Griffin testified that, at the time of the accident, he was on the scaffold directly above claimant. Griffin estimated that claimant’s scaffold was at a height of 20 to 25 feet, “maybe even 30,” but likely between 20 and 30 (T:114). Griffin’s scaffold was at a height of approximately 40 feet and slightly behind claimant’s so that Griffin’s view of claimant’s scaffold was completely unobstructed (T:116). Griffin testified that he had finished his task and was looking around the containment to assess his next move to complete the sandblasting. Griffin observed that claimant had just climbed onto his scaffold and was holding his lanyard in his right hand, ready to tie-onto the horizontal safety line. As claimant stood up, a rope popped and the scaffold bounced, like a springboard, causing claimant to fall off the scaffold and down to the steel deck.

The preprinted diagram, upon which Griffin had made specific notations at his deposition, was received in evidence (Ex. P). It showed the horizontal safety lines and the location of the broken rope strap which purportedly caused claimant to fall approximately 25 to 30 feet from the scaffold. On cross-examination, Griffin conceded that the steel cables used to support the scaffolds are flexible and have varying degrees of bounce to them. However, when the rope strap broke, it was not a normal bounce. It was “a huge dip,” “a catapult” (T:161). Griffin testified that the rope strap that broke, causing claimant’s scaffold to tilt, should have been replaced with a steel cable by Brito (T:151). Griffin did not notice the rope strap prior to claimant’s accident.

Griffin watched claimant fall over backwards with his back bowed. He hit the blast hoses first and “his body kind of like just flailed and he hit the beam, and then he hit the floor” of the steel decking (T:118). Griffin was in shock. He slid down the beam and ran outside the containment to radio for assistance. Griffin then returned to the containment and observed the scaffold from which claimant had fallen. It was tilted sideways, similar to a 45-degree angle (T:159).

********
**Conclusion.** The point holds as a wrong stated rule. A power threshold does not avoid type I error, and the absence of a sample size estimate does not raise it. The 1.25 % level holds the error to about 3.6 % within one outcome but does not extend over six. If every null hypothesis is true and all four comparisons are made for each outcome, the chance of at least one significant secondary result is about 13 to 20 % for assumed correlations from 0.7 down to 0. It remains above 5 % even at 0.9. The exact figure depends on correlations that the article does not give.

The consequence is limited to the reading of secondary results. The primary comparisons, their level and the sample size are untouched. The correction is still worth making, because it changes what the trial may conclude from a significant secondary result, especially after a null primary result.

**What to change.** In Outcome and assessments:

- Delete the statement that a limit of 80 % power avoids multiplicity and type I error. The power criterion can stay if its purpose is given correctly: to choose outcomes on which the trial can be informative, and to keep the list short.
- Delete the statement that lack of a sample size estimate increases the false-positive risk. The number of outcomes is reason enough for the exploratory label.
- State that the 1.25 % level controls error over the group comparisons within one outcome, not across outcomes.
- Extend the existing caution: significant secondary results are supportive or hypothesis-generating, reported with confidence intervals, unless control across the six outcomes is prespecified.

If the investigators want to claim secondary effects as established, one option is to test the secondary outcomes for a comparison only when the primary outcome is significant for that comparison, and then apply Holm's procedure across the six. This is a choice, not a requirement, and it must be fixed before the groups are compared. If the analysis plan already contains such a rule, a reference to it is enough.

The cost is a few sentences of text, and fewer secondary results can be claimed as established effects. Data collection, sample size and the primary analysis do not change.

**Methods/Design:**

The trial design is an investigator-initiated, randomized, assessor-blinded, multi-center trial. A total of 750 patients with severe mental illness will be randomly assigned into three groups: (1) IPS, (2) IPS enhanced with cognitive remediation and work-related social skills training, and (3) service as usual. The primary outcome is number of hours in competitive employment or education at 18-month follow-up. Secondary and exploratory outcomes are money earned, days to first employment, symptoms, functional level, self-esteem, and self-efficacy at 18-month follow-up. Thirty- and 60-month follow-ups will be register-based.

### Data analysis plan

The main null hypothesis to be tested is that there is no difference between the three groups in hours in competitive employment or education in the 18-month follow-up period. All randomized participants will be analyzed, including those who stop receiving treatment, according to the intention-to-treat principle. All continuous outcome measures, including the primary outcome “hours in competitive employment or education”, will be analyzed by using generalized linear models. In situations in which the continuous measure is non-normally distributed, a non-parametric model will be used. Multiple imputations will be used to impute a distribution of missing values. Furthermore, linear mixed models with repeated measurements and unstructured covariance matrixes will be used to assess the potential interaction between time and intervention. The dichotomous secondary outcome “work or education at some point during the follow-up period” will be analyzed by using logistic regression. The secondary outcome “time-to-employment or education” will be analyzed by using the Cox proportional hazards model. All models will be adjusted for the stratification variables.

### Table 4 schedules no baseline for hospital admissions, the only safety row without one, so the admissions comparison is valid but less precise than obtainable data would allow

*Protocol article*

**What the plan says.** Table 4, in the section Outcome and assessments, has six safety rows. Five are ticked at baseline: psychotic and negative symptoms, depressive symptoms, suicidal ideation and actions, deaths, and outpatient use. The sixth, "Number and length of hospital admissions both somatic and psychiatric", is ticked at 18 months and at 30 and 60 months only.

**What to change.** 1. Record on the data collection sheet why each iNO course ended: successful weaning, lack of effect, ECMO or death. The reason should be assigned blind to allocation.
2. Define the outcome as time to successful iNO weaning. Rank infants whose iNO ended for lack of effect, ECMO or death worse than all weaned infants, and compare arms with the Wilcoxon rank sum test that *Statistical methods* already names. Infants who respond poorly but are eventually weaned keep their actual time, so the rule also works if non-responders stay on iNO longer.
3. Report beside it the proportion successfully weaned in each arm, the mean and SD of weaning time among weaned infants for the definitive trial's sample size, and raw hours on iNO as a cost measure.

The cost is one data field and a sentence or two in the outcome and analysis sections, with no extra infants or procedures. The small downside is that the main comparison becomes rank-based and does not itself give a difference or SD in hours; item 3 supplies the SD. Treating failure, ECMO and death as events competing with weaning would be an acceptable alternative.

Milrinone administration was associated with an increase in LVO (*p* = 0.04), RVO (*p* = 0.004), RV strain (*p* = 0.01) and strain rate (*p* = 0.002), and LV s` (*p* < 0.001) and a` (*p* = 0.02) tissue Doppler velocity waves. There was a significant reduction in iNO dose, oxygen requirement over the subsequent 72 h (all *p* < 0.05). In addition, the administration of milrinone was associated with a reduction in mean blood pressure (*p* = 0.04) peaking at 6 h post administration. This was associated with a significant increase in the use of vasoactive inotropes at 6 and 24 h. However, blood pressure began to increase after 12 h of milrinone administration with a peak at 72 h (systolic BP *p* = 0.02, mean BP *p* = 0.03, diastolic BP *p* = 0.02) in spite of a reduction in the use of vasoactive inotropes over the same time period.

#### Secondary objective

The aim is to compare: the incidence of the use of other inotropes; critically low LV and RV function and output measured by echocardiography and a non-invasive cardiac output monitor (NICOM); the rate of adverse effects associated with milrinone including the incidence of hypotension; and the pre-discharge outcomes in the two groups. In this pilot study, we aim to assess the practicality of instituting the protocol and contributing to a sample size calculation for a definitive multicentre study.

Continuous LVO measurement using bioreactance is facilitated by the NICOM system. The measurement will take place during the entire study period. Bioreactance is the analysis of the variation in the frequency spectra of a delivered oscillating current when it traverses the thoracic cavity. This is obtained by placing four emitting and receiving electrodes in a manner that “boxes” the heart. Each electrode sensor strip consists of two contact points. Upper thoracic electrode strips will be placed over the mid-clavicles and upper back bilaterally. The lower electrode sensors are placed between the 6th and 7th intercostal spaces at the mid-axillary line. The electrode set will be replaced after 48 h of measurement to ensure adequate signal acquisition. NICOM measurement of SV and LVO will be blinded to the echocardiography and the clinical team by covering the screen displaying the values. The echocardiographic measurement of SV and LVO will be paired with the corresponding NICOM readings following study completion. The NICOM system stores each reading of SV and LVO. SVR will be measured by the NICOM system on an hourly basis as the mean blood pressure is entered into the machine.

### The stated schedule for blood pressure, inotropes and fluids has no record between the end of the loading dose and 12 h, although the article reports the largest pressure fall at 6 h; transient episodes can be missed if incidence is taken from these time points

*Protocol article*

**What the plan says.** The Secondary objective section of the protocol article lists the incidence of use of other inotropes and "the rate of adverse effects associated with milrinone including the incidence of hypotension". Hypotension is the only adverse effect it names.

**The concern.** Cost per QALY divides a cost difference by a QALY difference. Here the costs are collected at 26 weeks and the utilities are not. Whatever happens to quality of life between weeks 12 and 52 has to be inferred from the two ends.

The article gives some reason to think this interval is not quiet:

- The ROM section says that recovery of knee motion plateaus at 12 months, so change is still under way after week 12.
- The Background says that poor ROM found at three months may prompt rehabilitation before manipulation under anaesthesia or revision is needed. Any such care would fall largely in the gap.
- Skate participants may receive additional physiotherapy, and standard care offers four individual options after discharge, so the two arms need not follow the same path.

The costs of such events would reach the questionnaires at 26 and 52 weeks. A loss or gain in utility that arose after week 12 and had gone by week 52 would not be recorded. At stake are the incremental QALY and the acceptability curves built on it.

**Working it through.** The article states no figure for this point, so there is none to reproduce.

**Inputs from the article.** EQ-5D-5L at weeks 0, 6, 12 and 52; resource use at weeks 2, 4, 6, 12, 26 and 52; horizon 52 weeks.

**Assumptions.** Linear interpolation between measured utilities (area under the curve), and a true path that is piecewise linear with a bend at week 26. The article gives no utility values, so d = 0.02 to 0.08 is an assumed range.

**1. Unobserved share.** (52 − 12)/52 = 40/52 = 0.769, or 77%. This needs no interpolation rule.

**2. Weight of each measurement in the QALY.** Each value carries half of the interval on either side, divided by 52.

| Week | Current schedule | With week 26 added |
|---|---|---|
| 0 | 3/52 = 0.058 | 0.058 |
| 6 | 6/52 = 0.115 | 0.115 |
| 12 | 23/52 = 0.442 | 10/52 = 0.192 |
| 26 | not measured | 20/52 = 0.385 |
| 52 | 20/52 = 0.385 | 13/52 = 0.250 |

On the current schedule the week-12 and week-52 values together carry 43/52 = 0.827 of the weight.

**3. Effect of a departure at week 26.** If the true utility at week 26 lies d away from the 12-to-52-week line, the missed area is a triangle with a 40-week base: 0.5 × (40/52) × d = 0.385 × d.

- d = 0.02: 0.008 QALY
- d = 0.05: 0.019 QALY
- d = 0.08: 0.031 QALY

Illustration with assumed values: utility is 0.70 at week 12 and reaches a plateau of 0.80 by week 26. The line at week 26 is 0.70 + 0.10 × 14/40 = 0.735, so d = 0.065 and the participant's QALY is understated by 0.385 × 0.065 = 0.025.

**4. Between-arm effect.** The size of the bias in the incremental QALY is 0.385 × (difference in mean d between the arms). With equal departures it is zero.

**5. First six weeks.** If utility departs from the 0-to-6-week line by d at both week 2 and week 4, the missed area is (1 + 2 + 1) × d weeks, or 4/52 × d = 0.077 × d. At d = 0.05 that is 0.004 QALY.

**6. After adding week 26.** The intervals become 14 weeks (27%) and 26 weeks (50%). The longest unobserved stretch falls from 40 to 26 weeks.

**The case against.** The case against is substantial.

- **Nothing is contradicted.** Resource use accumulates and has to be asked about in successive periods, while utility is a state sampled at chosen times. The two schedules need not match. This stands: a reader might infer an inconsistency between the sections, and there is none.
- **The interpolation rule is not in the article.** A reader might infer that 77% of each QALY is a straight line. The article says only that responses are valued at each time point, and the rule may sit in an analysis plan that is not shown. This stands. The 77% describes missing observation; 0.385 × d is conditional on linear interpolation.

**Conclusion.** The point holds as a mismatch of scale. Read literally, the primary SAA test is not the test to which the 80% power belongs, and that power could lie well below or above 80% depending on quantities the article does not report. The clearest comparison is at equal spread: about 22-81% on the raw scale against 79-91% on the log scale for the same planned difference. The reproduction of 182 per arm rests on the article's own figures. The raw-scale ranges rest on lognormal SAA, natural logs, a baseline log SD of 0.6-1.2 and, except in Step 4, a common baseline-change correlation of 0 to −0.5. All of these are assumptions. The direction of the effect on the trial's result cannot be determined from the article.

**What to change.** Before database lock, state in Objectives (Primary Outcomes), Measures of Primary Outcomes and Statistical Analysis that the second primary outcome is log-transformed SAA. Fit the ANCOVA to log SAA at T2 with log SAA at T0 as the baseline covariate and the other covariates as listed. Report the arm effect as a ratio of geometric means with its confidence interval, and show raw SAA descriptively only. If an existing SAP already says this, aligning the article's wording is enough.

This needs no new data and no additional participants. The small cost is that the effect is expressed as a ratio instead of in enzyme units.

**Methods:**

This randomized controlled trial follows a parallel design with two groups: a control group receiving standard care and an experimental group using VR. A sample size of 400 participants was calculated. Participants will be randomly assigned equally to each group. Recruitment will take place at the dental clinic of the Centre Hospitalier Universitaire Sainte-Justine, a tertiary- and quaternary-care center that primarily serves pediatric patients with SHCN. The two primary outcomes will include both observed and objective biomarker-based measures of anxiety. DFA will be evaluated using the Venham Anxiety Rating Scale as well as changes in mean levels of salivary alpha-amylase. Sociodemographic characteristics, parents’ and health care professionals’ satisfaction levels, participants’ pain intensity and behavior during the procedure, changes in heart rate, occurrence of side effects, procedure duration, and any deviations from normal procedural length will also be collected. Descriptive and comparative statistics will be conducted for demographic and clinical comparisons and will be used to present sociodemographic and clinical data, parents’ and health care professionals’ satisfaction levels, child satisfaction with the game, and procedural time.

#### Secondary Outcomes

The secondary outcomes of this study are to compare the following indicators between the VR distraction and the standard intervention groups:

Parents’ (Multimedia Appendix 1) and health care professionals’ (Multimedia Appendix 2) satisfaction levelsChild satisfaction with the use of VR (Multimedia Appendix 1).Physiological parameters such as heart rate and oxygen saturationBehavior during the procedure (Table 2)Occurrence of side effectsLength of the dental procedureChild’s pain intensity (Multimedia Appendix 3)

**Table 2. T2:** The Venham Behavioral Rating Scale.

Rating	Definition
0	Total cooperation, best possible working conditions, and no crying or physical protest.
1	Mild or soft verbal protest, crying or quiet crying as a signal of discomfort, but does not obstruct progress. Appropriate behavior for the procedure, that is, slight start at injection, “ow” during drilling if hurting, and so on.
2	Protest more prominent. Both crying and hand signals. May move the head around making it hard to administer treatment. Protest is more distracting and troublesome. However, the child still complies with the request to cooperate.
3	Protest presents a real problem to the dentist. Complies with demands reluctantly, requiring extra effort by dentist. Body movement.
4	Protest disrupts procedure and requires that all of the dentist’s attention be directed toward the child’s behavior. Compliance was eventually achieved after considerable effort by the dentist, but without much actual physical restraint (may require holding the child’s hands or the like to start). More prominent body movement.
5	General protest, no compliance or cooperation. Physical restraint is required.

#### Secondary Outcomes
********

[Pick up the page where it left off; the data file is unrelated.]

Generally, the foreman, Sellick, was not present in the containment when the blasting was being done (T:142). Griffin told everyone at the accident scene, including Sellick, about the events Griffin had witnessed. Neither DeLeon nor anyone else interviewed Griffin about claimant’s accident. When asked if he observed what had happened with the broken rope strap, Griffin stated that he last saw Freddy, the shop steward, with it but Griffin had no further information. Griffin testified that the rope snapped in half and that half of it remained dangling for everyone to see until it was removed by Freddy (T:157). Griffin did not know when Freddy removed it.

After the accident, Griffin, along with others employed by the Painting Co., spent approximately half a day installing vertical safety lines before any other work was done at the site. Griffin testified that exhibit Q depicts the vertical safety lines as they were installed after claimant’s accident and the ladder which was also on-site after claimant’s accident (T:155). The ladder was used to reach the decking and not the scaffolding (T:162).

Griffin has known claimant for approximately 12 years. On cross-examination, Griffin conceded that he was angry that claimant had been injured and Griffin would like to see claimant compensated for his injuries.